Disappointed and annoyed at the results, I questioned myself and the recipe. I’m not a regular pudding maker so perhaps it was my inexperience showing through? Had I mis-read something? Had I mixed the ingredients in the wrong way? No, I had followed the short and simple recipe to the letter.

A quick Google this morning to see if there was perhaps a typo in the recipe (15g of flour couldn’t be right?) led to this amusing Simply Clare blog post on the subject of lemon surprise pudding. I’m not alone. Her experience and those of the numerous people posting comments reflected my own. If only I’d found this before attempting the recipe!

There’s a lesson to be learnt from my homework. Breathing a new lease of life into old recipes so that we can continue to enjoy our culinary past for generations to come should be encouraged but it’s vitally important to thoroughly test a recipe before it’s published.  

Never one to be defeated, I’m going to try to rectify the recipe and return it’s true element of surprise. Until that time, lemon surprise pudding is a heritage recipe I won’t be passing onto my children and grandchildren!

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We’ve been to the Victoria Park many, many times since it opened in September; for a quiet drink, a lazy weekend breakfast, Sunday lunch and evening meals, so it is high time I wrote about this local (to us) treasure.

Until just a few years ago we didn’t have a really good local pub around Victoria Park. Yes, we had the Shakespeare, pleasant enough but a little rough around the edges, and a little further afield, the Windmill, but nothing on our doorstep. There was a time even that we’d cross the road so as not to have to walk past the front door of the Cumberland and the Raymend Hotel wasn’t exactly inviting. The area was crying out for a decent local pub and if it is was going to serve good, home-made, locally sourced food then all the better.

This arrived in the form of the Star and Dove. It had its teething problems since the owner was a chef, not a publican or business man and this showed, but the food was great and the atmosphere welcoming. We could finally pop round the corner for a pint and a bite to eat and know we’d get some good food at a fair price.

The pub changed hands, the ethos remained for a while but the teething problems never went away. We became disillusioned with the place and again started wishing for something better to come along. Maybe our fairy godmother waved her magic wand or perhaps the stars were aligned in our favour, or luck would just have it, I don’t know, but early last summer the now closed Raymend was showing signs of life.

The builders were in, posters appeared in the windows advertising for a chef. It was all looking positive. Several weeks and walks past later, I was caught with my nose up against the window trying to catch a glimpse of what was happening inside! The father of one of the new owners was helping out with the renovations and was only too pleased to tell me all. A group of friends, local lads, had seen the premises on the market and knowing the area was in need of a good pub decided to embark on a new venture.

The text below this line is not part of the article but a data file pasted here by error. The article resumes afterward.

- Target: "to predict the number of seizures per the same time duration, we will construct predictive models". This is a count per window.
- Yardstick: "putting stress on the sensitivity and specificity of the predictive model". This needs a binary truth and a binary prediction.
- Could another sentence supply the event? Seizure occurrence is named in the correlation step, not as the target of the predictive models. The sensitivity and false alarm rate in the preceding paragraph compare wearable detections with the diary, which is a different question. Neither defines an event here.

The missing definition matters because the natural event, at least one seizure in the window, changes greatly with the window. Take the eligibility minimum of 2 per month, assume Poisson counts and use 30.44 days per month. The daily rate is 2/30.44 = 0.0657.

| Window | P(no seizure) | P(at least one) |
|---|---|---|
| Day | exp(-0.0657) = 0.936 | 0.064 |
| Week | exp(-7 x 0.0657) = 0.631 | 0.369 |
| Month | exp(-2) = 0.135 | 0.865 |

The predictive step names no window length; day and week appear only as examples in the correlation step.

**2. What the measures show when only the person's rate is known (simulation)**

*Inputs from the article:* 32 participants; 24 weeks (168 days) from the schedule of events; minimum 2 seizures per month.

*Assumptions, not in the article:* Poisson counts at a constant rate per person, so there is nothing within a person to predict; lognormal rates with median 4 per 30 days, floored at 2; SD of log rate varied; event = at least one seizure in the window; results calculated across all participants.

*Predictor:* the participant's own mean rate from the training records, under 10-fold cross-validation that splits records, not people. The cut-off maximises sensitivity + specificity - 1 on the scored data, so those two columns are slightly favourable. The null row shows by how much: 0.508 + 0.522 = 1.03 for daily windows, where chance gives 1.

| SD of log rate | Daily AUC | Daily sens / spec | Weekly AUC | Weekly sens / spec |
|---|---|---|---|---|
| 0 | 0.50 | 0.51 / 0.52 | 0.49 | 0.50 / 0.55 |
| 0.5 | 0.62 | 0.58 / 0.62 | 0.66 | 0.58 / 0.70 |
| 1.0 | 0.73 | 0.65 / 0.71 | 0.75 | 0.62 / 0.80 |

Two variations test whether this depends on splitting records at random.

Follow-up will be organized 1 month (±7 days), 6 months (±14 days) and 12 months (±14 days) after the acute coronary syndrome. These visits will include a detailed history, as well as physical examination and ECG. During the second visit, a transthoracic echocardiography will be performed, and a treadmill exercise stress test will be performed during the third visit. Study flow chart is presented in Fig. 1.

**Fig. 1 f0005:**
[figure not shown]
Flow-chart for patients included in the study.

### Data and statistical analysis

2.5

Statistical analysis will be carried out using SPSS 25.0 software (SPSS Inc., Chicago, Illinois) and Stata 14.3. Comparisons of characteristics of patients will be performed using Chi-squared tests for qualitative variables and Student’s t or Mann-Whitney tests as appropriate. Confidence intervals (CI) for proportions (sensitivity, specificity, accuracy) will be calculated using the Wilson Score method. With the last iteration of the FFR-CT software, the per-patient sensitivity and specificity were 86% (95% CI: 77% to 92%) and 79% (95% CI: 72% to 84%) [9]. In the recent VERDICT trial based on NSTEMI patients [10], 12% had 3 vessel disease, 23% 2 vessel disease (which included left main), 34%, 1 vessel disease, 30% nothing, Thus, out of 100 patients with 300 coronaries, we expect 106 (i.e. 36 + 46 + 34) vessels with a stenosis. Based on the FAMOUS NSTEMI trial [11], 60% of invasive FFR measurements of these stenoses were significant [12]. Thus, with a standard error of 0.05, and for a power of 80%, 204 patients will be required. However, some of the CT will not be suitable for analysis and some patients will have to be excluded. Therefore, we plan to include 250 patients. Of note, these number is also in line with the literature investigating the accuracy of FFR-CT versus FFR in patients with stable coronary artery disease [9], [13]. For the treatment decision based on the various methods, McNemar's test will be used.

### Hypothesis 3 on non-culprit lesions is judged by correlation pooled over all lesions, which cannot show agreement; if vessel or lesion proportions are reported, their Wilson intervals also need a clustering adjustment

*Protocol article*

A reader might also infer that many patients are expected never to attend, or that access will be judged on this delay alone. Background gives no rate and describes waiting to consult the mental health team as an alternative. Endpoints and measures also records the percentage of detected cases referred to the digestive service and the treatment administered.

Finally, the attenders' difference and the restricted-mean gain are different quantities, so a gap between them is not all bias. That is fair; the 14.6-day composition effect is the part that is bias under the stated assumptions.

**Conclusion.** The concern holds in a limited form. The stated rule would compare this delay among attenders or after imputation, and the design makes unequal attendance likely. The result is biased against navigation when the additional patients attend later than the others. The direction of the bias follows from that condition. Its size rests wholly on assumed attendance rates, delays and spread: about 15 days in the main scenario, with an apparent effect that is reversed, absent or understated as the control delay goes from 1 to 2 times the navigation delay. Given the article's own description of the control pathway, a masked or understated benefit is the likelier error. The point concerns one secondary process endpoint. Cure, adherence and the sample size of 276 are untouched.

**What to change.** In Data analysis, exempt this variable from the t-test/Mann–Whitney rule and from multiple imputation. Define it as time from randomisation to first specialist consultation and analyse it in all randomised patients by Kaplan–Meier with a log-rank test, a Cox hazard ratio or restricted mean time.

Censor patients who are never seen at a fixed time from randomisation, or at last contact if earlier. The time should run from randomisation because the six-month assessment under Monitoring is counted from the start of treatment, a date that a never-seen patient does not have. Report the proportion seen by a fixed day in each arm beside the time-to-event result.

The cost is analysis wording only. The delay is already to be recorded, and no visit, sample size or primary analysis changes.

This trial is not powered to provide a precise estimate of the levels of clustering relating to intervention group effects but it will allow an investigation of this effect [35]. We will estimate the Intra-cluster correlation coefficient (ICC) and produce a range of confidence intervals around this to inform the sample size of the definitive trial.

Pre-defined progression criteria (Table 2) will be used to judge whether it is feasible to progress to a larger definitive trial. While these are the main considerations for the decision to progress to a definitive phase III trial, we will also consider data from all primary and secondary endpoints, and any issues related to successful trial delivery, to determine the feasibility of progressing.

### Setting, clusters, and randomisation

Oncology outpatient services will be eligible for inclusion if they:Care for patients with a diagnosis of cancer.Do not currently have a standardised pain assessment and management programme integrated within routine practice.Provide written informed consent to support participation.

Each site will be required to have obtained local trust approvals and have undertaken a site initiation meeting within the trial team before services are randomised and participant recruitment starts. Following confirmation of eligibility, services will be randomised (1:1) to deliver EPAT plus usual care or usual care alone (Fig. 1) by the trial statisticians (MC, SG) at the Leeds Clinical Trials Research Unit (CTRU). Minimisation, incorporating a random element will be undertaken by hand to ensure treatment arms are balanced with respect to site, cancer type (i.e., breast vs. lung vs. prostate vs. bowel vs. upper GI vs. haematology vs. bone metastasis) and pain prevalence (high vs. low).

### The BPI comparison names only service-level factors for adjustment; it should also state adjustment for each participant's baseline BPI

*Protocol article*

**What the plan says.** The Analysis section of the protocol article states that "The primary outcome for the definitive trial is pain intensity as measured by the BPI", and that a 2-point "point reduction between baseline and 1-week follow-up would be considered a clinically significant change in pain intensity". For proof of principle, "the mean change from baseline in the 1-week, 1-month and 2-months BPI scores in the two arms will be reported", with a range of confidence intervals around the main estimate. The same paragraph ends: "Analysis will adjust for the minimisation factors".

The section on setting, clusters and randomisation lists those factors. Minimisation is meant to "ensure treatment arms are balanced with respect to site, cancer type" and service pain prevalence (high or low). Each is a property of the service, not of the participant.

Hopeful opening dates came and went as the extent of the work needed on the old, neglected building became clear but the door finally flung open to customers last September. We haven’t looked back. The pub has everything we had wanted and more.

The staff are friendly and go out of their way to accommodate your every request, so much so they were more than happy, though slightly bemused, to serve me deep-fried smoked paprika squid for dessert (well, I’m not a pudding person, am I?!).

The food, from a monthly changing menu, is cooked by head chef, Steve Gale, formerly of Harvey Nicks 2nd Floor restaurant. This is his first job as a head chef and he couldn’t be doing better. The food is seasonal, it’s local where possible, it’s value for money. It’s a well thought out combination of pub food staples, revived classic British dishes and influences from the chef’s travels around the world. The range of influences could spell disaster but the kitchen always produces a melting pot of great dishes.

The beer garden is massive, a lovely green space amongst the Victorian houses with an uninterrupted view across to Dundry. Glorious on a sunny day and soon to be enhanced with an outdoor kitchen.

Get in early for Sunday lunch to avoid disappointment and stay late into the afternoon to relax with the papers. There’s a book group meeting monthly, a Stitch and Bitch group, a mum’s and toddlers group and a quiz night. Open for coffee and cake in the mornings, sandwiches at lunch and a full menu in the evening. Three real ales on tap, local ciders, an interesting range of soft drinks and a good wine list.

Living south of the river has never been better. The Victoria Park is one more in an ever-expanding list of excellent local businesses to support.  I love it and want to shout about it…though not too loudly…I’d hate for us to have waited so long for somewhere like this to arrive and for the word to so spread quickly that we don’t get chance to really savour it!